Notes: I wrote this documentation around 2013 as internal documentation at Weever Apps for setting up RAID-Z as a method of making very quick backups of MySQL. Since we no longer use this setup and the documentation will never be used again, I felt it might be a good idea to post it out there for those who might find some use in it. Using RAID-Z for MySQL was amazing, and never failed us, and allowed hourly snapshot-based backups with no downtime. We've since moved to AWS RDS instances though.
This will be part of multiple posts that combined will allow one to build a RAID-Z setup for MySQL. Or, at least it used to be able to! While this is geared towards Azure, I'm sure it would work anywhere.
As I add more parts over the next few days I'll add links here.
- Installing ZFS on CentOS
- Creating a RAID-Z Drive for MySQL with ZFS on CentOS
- Setting up RAID-Z for use in a MySQL Master-Master Replicator Pattern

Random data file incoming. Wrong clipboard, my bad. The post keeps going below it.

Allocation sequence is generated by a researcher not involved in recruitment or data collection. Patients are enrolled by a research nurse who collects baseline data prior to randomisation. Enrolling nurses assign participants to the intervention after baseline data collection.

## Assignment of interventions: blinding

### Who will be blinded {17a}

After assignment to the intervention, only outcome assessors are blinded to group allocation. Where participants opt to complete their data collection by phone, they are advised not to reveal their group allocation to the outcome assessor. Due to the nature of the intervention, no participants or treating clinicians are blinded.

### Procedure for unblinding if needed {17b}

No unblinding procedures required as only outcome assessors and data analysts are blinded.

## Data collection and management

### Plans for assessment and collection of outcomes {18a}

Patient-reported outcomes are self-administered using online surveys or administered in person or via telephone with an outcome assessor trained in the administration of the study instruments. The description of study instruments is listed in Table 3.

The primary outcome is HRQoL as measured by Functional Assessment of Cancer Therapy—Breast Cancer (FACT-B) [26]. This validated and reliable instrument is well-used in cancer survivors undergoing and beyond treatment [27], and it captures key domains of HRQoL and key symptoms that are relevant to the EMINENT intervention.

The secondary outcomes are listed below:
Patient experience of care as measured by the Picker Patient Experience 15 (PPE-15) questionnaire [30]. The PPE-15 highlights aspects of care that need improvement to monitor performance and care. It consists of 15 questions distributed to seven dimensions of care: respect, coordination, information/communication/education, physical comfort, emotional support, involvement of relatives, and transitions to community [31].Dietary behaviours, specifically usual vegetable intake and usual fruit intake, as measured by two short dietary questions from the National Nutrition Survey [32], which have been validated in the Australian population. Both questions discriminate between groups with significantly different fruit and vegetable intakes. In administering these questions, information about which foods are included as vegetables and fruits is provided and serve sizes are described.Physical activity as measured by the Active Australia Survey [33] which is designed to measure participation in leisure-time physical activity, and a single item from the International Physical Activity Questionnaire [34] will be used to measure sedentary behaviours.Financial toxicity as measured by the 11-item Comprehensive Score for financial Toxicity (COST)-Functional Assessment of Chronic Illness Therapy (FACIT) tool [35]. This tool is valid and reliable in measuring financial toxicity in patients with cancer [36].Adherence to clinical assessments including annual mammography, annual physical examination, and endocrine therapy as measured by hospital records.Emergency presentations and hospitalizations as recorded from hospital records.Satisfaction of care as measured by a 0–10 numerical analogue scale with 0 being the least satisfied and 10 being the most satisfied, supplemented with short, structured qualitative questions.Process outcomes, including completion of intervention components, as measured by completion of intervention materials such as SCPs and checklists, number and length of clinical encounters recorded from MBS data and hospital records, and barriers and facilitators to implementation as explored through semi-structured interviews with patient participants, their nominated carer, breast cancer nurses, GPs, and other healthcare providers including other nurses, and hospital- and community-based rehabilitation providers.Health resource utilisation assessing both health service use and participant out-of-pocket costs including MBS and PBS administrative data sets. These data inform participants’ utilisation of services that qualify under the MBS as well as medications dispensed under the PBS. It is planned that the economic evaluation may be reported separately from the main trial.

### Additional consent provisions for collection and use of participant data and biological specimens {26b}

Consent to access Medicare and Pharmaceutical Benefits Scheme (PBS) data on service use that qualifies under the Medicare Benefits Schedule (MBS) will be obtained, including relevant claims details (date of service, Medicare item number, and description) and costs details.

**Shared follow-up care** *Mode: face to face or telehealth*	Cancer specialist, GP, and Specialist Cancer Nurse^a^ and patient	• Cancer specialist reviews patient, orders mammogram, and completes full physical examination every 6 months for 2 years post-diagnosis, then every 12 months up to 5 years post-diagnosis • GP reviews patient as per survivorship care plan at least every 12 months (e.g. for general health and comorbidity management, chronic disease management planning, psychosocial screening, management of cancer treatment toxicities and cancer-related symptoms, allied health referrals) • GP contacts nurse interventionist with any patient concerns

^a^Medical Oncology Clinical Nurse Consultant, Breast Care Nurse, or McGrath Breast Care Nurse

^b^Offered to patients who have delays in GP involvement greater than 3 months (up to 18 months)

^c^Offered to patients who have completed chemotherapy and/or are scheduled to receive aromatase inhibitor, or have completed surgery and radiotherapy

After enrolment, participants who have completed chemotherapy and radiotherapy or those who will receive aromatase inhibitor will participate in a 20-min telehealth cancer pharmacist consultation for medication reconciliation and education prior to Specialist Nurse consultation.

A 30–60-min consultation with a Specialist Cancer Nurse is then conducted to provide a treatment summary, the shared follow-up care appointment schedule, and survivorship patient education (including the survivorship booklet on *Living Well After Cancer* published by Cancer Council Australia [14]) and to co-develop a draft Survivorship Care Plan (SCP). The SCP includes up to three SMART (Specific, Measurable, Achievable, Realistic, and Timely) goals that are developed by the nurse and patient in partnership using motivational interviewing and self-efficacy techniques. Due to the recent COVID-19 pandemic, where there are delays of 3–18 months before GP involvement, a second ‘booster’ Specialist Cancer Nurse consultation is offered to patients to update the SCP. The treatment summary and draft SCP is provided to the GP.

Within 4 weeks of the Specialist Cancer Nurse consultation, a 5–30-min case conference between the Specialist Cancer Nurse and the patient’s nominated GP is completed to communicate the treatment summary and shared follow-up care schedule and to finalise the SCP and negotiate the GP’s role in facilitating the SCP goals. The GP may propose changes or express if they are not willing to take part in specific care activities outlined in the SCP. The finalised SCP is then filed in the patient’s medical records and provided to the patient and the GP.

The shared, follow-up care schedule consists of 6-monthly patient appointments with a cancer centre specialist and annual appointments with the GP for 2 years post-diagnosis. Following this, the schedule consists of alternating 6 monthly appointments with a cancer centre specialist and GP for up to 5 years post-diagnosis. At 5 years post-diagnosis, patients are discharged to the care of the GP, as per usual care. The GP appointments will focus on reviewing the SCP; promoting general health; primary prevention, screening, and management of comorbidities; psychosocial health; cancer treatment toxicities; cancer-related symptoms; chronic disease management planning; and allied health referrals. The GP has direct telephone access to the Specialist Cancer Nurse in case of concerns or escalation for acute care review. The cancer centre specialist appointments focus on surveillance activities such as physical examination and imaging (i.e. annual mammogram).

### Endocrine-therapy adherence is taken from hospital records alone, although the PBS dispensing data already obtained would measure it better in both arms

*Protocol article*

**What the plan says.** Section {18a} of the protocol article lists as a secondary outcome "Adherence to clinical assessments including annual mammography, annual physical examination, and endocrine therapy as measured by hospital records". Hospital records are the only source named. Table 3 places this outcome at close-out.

- Creating a ZFS Image of a MySQL Data Directory
First, let's make sure we have ZFS installed.
sudo su lsmod | grep -i zfs
Next, in Azure, shut down the server then attach all the disks you'd like to use for RAID-Z; minimum should be a 2-core machine using the max 4 disks. All disks should be the same size, though this may not be a requirement for RAID-Z.
For this example, I'll be making 4 disks with 300 GB each. Give them names so it is clear that they are RAID-Z disks, by making sure raid-z is somewhere in the name.
Each disk should take about a minute to set up.
Start the machine up when the final disk is added.
Once booted back up, check the status of the disks (be sure to
fdisk -l | grep GB
The following command will create a zpool called
sqlstorage and mount it to
zpool create -m /var/lib/mysql sqlstorage raidz -f sdc sdd sde sdf
Note that the minimum for
raidz is two disks. For double-parity
raidz known as
raidz2, you need a minimum of 3 disks. For triple, 4 disks are required. Use the highest level RAID-Z possible with the setup.
To check the zpool status:
To make sure it's mounted:
mount | grep zfs
And to confirm the storage size:
df -h | grep sqlstorage
We also want to make sure the drive will mount on bootup:
echo "zfs mount sqlstorage" >> /etc/rc.local
Reboot, and you can then repeat the above checks to ensure it is working on boot.
Is something badly out of date? Did this work for you? Please post a comment to help others who might use this for guidance.